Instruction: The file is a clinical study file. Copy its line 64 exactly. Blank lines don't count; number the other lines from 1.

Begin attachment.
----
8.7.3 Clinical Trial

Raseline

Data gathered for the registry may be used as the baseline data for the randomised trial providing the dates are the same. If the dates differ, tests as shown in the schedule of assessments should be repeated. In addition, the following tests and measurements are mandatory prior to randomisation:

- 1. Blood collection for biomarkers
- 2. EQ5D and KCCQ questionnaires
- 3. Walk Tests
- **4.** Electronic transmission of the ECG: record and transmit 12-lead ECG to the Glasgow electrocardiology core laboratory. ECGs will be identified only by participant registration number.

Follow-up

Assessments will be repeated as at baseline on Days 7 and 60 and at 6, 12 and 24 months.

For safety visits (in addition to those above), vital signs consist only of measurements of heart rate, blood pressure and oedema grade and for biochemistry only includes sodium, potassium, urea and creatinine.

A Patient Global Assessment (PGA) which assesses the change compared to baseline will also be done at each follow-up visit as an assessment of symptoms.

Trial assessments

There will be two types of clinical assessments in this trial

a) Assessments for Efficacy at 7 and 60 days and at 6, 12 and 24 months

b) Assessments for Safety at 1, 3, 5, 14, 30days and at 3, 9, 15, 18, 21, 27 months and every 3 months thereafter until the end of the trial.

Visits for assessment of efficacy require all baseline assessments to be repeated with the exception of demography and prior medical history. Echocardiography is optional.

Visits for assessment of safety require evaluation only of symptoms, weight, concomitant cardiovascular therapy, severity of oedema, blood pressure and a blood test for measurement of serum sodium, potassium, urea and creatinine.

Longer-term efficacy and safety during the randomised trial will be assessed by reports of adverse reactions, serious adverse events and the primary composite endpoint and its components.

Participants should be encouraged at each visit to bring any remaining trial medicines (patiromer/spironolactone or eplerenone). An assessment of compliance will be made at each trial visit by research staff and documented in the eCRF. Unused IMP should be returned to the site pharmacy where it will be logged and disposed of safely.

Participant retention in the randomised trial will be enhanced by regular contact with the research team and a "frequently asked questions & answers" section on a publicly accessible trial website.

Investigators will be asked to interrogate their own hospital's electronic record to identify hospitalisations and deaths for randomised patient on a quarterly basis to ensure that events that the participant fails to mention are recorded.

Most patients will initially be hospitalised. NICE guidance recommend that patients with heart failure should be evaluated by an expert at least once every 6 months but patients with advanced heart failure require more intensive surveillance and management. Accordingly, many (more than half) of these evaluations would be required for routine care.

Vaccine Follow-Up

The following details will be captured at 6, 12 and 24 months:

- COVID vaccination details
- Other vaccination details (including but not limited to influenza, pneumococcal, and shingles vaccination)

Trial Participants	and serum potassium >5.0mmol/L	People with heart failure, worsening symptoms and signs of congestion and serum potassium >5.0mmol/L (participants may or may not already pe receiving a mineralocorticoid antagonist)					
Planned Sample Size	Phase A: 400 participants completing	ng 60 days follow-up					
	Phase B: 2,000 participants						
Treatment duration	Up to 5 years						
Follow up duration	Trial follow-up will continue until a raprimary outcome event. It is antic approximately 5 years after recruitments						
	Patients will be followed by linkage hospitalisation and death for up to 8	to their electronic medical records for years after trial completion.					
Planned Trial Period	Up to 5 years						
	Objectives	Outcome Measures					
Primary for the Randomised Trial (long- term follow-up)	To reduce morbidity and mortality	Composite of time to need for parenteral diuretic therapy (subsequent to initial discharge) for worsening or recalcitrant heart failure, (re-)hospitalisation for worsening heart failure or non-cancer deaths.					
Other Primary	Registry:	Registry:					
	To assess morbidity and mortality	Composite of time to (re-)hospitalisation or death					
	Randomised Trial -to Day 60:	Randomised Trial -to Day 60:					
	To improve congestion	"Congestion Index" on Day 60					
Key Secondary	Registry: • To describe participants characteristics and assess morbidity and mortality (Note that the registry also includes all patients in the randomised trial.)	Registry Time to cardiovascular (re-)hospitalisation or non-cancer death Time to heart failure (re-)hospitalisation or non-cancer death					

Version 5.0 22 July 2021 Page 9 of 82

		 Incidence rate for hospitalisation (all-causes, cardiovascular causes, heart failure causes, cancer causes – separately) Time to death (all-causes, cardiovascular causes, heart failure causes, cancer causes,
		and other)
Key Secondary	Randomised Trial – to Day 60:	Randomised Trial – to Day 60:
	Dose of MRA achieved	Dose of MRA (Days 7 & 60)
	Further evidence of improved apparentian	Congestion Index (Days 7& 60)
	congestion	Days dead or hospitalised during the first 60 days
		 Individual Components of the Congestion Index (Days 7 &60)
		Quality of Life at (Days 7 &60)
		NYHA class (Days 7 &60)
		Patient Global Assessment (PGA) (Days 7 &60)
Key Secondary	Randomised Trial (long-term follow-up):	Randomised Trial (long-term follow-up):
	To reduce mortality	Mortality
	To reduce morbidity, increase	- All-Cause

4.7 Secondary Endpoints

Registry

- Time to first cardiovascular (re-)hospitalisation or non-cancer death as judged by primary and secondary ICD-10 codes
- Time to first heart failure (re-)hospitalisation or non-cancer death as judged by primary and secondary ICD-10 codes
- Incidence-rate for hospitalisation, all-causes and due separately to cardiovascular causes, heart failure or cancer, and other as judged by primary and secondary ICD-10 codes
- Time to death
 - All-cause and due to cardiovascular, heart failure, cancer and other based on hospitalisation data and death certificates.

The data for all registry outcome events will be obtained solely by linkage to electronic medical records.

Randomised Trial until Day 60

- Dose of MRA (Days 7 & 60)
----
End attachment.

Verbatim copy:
- Dose of MRA (Days 7 & 60)